Objectives: To compare children with Axis I anxiety disorders and asthma with a matched group of anxious children without asthma on questionnaire measures and response to cognitive-behavioural treatment (CBT) for anxiety.
Method: A sample of 36 children with comorbid anxiety and asthma, aged 8 to 12 years, were matched for age, sex, and specific anxiety disorder with 36 children with an Axis I anxiety disorder but no asthma. Parents and children completed standardized questionnaires.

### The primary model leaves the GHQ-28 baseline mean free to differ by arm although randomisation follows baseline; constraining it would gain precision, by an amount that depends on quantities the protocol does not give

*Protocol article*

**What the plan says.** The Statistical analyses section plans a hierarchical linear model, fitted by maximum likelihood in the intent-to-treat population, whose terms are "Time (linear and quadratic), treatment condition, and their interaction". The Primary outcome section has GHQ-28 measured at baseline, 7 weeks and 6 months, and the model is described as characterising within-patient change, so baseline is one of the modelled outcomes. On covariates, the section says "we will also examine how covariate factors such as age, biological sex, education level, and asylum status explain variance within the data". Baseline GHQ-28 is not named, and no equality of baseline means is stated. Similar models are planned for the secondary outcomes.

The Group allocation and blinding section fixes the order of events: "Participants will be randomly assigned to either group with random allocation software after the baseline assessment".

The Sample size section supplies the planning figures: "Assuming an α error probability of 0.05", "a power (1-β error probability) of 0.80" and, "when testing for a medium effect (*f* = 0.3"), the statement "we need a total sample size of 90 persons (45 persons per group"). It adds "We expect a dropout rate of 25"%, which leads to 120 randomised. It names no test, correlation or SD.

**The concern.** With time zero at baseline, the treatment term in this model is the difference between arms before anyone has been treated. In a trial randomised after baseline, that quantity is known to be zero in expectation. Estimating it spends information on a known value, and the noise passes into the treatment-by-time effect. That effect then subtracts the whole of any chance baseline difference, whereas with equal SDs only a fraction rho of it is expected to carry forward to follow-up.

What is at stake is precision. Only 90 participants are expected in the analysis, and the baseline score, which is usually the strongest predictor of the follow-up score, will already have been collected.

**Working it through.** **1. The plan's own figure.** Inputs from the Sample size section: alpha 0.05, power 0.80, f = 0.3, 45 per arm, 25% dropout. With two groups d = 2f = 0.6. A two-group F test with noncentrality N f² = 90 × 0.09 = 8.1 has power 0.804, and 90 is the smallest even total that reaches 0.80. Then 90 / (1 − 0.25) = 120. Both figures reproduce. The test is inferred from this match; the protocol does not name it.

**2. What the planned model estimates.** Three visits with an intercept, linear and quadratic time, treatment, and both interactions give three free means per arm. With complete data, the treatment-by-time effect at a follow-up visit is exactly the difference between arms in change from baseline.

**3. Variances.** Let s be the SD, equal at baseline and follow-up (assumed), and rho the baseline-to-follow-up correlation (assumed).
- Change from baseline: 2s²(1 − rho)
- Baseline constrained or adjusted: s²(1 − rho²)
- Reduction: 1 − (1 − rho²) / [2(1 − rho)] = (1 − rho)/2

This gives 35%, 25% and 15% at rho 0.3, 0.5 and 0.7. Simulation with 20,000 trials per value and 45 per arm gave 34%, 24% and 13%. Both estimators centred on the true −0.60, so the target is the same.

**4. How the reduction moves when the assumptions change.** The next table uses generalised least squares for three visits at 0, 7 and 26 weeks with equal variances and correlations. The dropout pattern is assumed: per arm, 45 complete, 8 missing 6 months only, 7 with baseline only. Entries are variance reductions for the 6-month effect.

Results: Children with comorbid anxiety and asthma had significantly more perinatal complications (P = 0.001), and higher total (P = 0.000) and psychological stressors (P = 0.02), especially parent-child problems (P = 0.01), but lower levels of depression (P = 0.03) and anxiety (P = 0.05), compared with anxious, nonasthmatic children. All children reported decreased anxiety (P = 0.001) and depression (P = 0.000) posttreatment, with a trend toward less improvement in anxiety in anxious children with asthma.
Conclusions: Although replication is needed, addressing psychosocial stress and parent-child problems may increase CBT efficacy in children with comorbid anxiety and asthma.